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15 Top Tips: Getting the right landlord insurance

Cat PolaroidAs you will know, landlords require specialist insurance for their Buy to Lets, primarily because tenants are considered ‘higher risk’ than homeowners, and rental activities mean the property is being used in a different way than if an owner-occupier were living there.

Continuing our celebration of 150 years of Reeds Rains, our experts reveal the 15 things you need to ask your insurance company or broker about, and check you are covered for:

When choosing a broker or insurance provider, make sure you ask:

  1. Do they specialise exclusively in landlord insurance? The benefit of dealing with a specialist is that they’re more likely to have experience in a wider range of landlord claims.
  2. What fees do they charge?
  3. What is their process if you need to make a claim? Do you have to complete all the paperwork yourself, or will they take information from you over the phone/email and submit the claim for you

    In your application, ensure you disclose:
  4. How quickly do they typically pay out and what’s the excess?
  5. The type of tenancy – i.e. how the property is being let. Are you using a standard AST to let the property as a single unit, is it an HMO, a short-term corporate let, etc.? If you do have an HMO, you will find you’re limited to a few specialist lenders.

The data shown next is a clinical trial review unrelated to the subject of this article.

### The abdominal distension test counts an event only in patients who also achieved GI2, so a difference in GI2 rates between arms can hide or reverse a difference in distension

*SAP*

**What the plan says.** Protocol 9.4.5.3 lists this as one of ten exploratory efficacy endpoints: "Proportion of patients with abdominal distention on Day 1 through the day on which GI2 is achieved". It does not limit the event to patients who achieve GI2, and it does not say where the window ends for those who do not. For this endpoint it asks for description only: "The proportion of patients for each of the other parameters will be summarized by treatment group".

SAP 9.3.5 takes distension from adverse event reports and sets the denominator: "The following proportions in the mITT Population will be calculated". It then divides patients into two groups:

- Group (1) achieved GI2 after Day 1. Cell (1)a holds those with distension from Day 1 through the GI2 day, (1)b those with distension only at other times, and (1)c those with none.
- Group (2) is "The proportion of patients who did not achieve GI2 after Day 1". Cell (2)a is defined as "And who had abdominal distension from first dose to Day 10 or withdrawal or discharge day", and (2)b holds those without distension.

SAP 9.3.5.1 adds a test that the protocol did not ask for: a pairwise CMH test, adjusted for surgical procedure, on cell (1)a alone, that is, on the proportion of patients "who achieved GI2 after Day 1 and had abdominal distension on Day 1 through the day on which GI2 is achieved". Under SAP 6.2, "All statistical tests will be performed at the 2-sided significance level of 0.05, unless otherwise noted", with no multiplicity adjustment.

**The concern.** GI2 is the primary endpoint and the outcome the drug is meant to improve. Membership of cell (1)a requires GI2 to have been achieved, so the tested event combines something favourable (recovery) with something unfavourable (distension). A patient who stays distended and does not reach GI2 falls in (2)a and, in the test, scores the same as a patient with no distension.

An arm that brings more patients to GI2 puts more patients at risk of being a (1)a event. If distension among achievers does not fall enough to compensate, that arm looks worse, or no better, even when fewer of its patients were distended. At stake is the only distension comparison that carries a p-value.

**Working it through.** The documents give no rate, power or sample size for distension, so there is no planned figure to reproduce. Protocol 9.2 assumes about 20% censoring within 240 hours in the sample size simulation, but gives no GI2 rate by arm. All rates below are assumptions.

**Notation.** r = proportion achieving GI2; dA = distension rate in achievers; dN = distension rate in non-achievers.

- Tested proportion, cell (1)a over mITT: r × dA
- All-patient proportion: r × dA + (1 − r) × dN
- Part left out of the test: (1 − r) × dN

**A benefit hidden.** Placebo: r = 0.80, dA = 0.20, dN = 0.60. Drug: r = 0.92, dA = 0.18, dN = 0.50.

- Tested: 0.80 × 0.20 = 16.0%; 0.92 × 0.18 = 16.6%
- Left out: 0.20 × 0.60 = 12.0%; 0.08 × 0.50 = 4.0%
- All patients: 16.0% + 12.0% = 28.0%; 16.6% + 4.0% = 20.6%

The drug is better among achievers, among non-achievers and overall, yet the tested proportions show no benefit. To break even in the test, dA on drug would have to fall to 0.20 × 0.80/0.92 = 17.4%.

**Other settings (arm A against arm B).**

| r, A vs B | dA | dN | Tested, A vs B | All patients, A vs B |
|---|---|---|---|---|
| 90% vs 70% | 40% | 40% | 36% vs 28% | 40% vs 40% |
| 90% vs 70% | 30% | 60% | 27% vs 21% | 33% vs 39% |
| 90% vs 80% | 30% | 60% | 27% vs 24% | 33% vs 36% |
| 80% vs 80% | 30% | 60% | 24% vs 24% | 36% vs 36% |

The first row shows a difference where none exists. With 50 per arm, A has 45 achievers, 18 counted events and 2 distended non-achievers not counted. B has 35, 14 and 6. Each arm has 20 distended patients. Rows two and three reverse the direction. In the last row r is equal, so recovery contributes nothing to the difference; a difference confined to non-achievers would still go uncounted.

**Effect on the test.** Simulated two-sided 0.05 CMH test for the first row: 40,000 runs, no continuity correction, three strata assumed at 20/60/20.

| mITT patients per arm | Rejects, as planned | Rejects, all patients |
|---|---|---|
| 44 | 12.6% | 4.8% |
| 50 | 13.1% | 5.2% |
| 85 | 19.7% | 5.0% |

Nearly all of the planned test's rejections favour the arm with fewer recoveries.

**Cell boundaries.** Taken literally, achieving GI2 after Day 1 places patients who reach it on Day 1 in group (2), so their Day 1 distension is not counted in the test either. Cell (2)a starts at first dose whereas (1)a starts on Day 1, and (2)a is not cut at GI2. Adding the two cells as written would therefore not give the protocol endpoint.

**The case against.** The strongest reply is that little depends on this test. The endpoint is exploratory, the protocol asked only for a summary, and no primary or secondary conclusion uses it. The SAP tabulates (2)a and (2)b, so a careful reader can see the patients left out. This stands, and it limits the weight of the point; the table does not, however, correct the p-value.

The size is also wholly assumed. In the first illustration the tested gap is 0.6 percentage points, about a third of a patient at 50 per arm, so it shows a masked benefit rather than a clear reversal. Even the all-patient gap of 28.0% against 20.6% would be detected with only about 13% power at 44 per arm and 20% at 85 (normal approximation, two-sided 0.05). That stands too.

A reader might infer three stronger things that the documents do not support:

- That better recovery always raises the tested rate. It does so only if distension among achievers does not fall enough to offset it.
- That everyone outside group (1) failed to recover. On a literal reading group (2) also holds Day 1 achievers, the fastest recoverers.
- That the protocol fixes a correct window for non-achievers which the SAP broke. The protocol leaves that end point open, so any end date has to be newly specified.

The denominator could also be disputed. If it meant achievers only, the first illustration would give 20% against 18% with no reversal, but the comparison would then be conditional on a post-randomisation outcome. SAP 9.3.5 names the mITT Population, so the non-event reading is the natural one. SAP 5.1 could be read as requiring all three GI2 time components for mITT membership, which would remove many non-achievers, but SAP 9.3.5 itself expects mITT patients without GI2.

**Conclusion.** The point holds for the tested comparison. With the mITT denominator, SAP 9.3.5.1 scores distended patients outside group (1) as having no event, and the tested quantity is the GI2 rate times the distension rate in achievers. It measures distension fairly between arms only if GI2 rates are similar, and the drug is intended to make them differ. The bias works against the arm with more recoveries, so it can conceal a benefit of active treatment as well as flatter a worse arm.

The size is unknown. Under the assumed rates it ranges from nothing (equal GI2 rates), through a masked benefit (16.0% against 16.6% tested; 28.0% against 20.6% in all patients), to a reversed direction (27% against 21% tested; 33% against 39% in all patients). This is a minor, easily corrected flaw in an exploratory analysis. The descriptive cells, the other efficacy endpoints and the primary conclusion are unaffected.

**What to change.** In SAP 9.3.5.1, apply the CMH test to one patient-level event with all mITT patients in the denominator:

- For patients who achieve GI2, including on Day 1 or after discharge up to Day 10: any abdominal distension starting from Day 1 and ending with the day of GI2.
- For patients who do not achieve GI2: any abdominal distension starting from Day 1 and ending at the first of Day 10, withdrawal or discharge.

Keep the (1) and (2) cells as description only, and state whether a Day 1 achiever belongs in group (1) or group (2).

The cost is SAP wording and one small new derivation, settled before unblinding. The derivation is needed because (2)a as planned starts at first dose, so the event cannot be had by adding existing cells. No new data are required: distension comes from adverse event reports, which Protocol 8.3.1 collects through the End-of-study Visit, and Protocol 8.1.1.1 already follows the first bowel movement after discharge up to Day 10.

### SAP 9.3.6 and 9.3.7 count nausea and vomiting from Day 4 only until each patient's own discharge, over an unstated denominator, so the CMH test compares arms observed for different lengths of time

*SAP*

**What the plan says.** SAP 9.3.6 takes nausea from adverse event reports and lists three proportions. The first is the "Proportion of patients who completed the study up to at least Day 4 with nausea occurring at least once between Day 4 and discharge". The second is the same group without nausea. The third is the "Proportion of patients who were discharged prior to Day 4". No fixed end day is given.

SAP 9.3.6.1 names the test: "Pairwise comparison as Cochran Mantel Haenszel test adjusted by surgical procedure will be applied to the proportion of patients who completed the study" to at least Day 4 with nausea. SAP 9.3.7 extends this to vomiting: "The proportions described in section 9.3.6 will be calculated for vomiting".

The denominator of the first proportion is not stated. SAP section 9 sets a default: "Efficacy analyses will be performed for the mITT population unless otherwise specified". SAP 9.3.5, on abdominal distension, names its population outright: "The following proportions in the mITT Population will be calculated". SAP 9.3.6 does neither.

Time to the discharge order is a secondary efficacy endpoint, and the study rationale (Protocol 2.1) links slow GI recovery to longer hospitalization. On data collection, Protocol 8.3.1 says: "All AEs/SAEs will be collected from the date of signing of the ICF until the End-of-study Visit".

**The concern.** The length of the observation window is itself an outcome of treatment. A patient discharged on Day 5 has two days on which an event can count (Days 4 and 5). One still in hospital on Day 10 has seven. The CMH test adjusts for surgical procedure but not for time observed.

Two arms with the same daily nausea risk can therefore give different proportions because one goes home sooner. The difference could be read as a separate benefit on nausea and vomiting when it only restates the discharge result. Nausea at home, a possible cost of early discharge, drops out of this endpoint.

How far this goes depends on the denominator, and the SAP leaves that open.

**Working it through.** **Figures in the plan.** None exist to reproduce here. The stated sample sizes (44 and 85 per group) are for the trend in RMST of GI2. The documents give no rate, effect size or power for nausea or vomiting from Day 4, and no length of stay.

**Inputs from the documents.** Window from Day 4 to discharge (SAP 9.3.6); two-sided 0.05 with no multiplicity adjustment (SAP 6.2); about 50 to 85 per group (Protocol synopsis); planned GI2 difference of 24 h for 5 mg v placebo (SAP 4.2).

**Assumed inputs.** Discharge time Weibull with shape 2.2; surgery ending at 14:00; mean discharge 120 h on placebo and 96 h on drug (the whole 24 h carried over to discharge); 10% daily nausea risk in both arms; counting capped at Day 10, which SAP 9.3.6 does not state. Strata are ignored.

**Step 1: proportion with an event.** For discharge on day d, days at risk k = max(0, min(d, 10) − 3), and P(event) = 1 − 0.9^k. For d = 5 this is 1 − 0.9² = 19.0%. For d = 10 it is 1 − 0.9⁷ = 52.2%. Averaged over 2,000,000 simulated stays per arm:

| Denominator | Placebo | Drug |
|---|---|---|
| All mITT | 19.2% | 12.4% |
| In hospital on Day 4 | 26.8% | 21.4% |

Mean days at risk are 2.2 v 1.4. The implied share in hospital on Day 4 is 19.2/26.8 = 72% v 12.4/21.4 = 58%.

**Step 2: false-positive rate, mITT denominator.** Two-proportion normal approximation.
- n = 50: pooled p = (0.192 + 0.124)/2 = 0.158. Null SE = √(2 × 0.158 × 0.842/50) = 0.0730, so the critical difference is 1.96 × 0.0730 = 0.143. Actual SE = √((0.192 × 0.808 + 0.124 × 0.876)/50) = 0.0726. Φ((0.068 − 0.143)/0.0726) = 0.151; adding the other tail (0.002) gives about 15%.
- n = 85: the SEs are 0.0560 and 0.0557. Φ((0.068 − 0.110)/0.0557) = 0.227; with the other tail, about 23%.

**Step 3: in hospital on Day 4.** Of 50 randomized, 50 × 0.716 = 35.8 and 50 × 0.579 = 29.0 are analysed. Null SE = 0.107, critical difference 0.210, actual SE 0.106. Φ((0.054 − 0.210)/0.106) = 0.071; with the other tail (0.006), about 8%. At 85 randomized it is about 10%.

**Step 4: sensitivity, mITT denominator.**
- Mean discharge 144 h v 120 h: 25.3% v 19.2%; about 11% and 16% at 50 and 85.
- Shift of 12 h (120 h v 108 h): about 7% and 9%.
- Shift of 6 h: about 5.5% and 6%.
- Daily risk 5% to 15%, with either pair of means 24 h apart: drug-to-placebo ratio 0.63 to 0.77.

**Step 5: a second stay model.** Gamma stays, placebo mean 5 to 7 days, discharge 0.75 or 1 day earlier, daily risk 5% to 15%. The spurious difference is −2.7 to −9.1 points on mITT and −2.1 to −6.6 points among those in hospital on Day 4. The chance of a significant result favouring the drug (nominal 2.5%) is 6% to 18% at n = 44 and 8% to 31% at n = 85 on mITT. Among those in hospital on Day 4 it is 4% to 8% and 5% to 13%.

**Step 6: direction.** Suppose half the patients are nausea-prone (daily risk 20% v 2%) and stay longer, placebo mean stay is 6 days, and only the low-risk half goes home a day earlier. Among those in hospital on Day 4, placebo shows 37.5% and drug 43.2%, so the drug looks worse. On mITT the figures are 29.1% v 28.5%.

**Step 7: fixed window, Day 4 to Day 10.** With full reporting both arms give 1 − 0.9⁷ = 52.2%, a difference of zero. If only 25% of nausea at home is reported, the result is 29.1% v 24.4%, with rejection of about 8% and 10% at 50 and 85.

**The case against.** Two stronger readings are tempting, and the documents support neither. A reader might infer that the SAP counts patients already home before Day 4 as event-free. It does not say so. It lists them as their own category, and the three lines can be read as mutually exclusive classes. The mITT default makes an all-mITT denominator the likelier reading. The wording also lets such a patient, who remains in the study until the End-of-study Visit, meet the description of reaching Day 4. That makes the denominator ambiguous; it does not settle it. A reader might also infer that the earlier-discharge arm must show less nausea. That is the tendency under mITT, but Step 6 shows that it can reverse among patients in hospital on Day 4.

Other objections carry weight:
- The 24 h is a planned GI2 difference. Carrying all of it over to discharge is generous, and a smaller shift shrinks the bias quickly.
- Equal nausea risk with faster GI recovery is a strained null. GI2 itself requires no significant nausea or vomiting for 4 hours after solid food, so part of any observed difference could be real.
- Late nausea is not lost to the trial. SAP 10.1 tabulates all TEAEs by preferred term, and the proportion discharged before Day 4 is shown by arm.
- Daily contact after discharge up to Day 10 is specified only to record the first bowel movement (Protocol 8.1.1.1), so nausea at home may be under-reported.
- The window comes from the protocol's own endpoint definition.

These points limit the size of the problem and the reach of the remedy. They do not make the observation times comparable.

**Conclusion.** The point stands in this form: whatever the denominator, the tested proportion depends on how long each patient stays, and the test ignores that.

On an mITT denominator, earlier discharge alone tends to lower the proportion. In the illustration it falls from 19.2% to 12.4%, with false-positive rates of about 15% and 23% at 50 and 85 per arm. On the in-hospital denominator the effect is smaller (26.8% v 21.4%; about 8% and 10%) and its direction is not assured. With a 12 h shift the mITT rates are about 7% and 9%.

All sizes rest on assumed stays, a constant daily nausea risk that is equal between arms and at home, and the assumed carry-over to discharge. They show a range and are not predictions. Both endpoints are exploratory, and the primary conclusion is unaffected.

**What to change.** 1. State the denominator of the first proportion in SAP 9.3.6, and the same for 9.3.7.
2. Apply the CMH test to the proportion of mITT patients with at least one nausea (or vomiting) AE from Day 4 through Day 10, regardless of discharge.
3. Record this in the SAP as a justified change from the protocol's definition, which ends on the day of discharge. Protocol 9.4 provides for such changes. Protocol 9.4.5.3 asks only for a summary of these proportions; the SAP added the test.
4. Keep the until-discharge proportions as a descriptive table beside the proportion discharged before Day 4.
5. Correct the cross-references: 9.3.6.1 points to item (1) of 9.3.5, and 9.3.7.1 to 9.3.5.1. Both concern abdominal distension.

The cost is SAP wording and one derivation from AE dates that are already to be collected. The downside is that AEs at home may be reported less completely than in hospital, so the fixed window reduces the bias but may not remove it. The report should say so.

6. The type of tenants: employed, students, unemployed on benefits, etc...

    Essential cover
  7. Every landlord buildings policy should cover you for, as standard:
    - Buildings insurance for rebuild purposes
    - Accidental damage cover
  8. Public liability insurance (sometimes also known as ‘property owner’s liability insurance), in case a tenant, contractor or visitor injures themselves in your property.

    But you should ensure you also have cover for the following:
  9. Malicious damage, in case your tenants deliberately damage the property or steal from it. Without this cover, you wouldn’t be protected against one of the biggest risks to landlords: a cannabis factory being set up in your rental property – and it does happen.
  10. Alternative accommodation, which will cover the cost of rehousing your tenants if the property becomes uninhabitable, e.g. after a fire or flood.

    Other things to discuss with insurer or broker:
  11. What contents might you need to insure in the property? If you are supplying white goods, you might want to insure those, along with any furniture.
  12. Is it worthwhile insuring the boiler? If it’s new, it’s likely to come with a warranty against breakdown, but if it’s older, you may want to take out a repair or replacement policy.
  13. Does it make sense to take out insurance against non-payment of rent by the tenant?
  14. How long is the property covered for if it’s vacant for a period of time and what conditions or limited apply?
  15. If you have several properties, is it more advantageous to have ‘portfolio’ insurance, rather than individual policies?

At Reeds Rains, we offer a comprehensive range of landlord policies and can provide cover for everything mentioned. Visit https://www.reedsrains.co.uk/services/insurance/landlords-insurance for more information, or contact your local branch directly.